By Topic

Priority queues and sorting methods for parallel simulation

Sign In

Cookies must be enabled to login.After enabling cookies , please use refresh or reload or ctrl+f5 on the browser for the login options.

Formats Non-Member Member
$33 $13
Learn how you can qualify for the best price for this item!
Become an IEEE Member or Subscribe to
IEEE Xplore for exclusive pricing!
close button

puzzle piece

IEEE membership options for an individual and IEEE Xplore subscriptions for an organization offer the most affordable access to essential journal articles, conference papers, standards, eBooks, and eLearning courses.

Learn more about:

IEEE membership

IEEE Xplore subscriptions

2 Author(s)
M. D. Grammatikakis ; INTRACOM, Peania, Greece ; S. Liesche

The authors examine the design, implementation, and experimental analysis of parallel priority queues for device and network simulation. They consider: 1) distributed splay trees using MPI; 2) concurrent heaps using shared memory atomic locks; and 3) a new, more general concurrent data structure based on distributed sorted lists, designed to provide dynamically balanced work allocation and efficient use of shared memory resources. We evaluate performance for all three data structures on a Cray-TSESOO system at KFA-Julich. Our comparisons are based on simulations of single buffers and a 64×64 packet switch which supports multicasting. In all implementations, PEs monitor traffic at their preassigned input/output ports, while priority queue elements are distributed across the Cray-TBE virtual shared memory. Our experiments with up to 60000 packets and two to 64 PEs indicate that concurrent priority queues perform much better than distributed ones. Both concurrent implementations have comparable performance, while our new data structure uses less memory and has been further optimized. We also consider parallel simulation for symmetric networks by sorting integer conflict functions and implementing a packet indexing scheme. The optimized message passing network simulator can process ~500 K packet moves in one second, with an efficiency that exceeds ~50 percent for a few thousand packets on the Cray-T3E with 32 PEs. All developed data structures form a parallel library. Although our concurrent implementations use the Cray-TSE ShMem library, portability can be derived from Open-MP or MP1-2 standard libraries, which will provide support for one-way communication and shared memory lock mechanisms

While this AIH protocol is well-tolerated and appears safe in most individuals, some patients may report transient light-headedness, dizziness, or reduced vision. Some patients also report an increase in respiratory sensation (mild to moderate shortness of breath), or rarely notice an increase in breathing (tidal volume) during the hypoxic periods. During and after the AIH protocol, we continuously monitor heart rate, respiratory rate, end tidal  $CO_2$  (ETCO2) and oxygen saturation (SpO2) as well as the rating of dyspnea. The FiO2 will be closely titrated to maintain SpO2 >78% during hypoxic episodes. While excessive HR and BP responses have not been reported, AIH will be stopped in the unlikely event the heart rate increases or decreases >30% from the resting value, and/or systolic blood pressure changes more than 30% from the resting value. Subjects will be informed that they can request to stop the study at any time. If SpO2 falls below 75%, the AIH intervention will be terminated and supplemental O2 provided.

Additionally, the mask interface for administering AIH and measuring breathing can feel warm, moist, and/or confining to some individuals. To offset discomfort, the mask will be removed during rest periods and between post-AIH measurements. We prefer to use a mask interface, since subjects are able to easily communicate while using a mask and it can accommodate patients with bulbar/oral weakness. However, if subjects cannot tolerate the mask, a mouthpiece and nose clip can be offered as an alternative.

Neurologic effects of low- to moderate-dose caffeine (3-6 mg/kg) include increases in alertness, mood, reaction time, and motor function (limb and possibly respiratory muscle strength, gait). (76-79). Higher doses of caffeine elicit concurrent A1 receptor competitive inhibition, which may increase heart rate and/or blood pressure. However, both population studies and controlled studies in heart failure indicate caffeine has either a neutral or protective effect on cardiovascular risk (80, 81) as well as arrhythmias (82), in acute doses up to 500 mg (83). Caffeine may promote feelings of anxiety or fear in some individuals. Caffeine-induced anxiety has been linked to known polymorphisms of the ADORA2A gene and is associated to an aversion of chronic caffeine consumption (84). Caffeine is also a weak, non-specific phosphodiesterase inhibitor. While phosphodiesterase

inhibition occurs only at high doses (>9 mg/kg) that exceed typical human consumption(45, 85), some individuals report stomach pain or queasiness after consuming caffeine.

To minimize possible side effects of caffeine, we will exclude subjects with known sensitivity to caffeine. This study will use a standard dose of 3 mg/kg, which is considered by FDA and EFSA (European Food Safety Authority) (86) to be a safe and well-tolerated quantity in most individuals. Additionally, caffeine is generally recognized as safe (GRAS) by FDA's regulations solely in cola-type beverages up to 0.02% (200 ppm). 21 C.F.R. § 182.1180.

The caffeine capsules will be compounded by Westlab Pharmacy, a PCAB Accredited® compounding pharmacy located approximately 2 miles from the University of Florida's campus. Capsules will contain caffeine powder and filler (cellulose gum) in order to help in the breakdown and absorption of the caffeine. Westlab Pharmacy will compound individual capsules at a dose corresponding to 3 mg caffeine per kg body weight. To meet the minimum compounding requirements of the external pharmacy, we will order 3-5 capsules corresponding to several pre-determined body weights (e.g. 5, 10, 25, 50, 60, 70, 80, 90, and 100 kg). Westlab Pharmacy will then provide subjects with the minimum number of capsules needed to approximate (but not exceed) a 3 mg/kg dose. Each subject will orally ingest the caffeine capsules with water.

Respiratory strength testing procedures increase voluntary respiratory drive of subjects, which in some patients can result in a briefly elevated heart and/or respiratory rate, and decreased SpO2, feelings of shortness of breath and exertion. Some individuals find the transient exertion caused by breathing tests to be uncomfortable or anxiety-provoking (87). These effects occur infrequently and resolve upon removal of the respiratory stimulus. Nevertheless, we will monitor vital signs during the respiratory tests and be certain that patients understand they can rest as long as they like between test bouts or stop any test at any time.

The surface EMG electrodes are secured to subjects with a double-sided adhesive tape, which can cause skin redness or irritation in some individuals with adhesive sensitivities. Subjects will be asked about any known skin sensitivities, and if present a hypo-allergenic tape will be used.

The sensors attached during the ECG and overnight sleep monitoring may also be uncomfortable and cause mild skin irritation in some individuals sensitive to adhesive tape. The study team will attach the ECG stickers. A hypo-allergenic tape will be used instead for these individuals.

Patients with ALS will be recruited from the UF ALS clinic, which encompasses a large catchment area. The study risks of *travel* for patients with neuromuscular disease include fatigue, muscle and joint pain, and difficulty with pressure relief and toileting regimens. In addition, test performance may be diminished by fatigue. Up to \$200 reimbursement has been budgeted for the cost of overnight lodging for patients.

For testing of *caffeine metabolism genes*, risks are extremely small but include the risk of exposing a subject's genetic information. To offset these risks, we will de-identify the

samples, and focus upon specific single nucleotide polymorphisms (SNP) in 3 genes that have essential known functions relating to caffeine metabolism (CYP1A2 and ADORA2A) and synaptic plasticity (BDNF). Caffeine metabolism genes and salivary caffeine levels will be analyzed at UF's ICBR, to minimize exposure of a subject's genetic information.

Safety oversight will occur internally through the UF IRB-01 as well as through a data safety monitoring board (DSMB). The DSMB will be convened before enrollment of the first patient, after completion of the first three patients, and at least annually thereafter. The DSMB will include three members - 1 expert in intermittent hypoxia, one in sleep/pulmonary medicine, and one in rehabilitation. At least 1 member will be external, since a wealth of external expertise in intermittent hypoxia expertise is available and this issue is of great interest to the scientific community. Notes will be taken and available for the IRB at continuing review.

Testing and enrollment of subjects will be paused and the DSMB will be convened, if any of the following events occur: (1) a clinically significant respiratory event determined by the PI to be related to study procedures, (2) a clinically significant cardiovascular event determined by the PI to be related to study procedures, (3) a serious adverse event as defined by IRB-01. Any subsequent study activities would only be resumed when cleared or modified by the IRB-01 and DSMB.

Published in:

IEEE Transactions on Software Engineering  (Volume:26 ,  Issue: 5 )